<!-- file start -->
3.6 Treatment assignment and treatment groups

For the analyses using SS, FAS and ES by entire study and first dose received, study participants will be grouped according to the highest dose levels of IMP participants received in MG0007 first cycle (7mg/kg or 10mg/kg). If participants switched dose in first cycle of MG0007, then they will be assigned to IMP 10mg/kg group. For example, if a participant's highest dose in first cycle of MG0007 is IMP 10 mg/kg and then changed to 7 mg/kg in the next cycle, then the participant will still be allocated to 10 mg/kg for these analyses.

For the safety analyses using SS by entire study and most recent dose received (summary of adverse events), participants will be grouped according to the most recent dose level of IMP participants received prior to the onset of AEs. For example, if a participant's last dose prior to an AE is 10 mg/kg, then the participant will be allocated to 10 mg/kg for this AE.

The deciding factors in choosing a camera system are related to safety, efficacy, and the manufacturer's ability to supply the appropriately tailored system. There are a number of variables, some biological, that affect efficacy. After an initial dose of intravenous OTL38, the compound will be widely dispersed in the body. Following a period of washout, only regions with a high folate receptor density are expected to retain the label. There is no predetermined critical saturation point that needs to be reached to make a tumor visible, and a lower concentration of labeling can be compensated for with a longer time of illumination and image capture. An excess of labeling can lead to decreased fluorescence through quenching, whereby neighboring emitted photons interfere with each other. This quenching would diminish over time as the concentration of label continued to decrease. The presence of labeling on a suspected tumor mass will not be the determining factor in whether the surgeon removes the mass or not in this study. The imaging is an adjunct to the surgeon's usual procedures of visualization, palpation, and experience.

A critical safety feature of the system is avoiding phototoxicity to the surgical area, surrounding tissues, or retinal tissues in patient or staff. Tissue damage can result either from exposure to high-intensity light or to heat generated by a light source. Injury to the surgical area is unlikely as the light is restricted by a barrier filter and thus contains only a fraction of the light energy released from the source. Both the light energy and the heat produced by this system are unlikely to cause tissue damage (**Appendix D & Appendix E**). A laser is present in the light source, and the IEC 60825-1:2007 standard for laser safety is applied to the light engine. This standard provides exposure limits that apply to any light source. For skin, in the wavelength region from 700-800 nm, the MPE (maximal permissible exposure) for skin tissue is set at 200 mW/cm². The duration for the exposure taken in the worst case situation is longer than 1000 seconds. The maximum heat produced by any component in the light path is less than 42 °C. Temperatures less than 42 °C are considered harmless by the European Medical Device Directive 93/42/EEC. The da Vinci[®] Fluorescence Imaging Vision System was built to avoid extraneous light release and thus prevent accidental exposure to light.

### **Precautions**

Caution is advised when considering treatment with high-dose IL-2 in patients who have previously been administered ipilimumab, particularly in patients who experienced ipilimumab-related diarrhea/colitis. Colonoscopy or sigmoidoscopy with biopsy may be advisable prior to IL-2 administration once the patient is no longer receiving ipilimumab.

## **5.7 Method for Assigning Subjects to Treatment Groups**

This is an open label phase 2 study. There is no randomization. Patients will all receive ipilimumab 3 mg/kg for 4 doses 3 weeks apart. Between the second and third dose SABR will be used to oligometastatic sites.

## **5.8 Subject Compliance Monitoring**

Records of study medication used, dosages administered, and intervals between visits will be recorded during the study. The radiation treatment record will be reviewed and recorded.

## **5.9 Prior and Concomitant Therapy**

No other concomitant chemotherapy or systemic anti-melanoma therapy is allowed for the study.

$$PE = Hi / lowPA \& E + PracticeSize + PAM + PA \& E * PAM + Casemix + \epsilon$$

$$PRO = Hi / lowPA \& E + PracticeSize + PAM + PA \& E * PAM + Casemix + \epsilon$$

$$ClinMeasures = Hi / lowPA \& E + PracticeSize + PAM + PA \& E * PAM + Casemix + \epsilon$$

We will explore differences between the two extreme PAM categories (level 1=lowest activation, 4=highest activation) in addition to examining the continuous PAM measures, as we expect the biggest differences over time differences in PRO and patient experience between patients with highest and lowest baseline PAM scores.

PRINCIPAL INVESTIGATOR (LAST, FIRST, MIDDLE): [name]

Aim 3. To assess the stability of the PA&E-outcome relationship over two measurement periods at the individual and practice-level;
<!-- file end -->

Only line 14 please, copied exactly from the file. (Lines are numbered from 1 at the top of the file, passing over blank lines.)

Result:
$$PE = Hi / lowPA \& E + PracticeSize + PAM + PA \& E * PAM + Casemix + \epsilon$$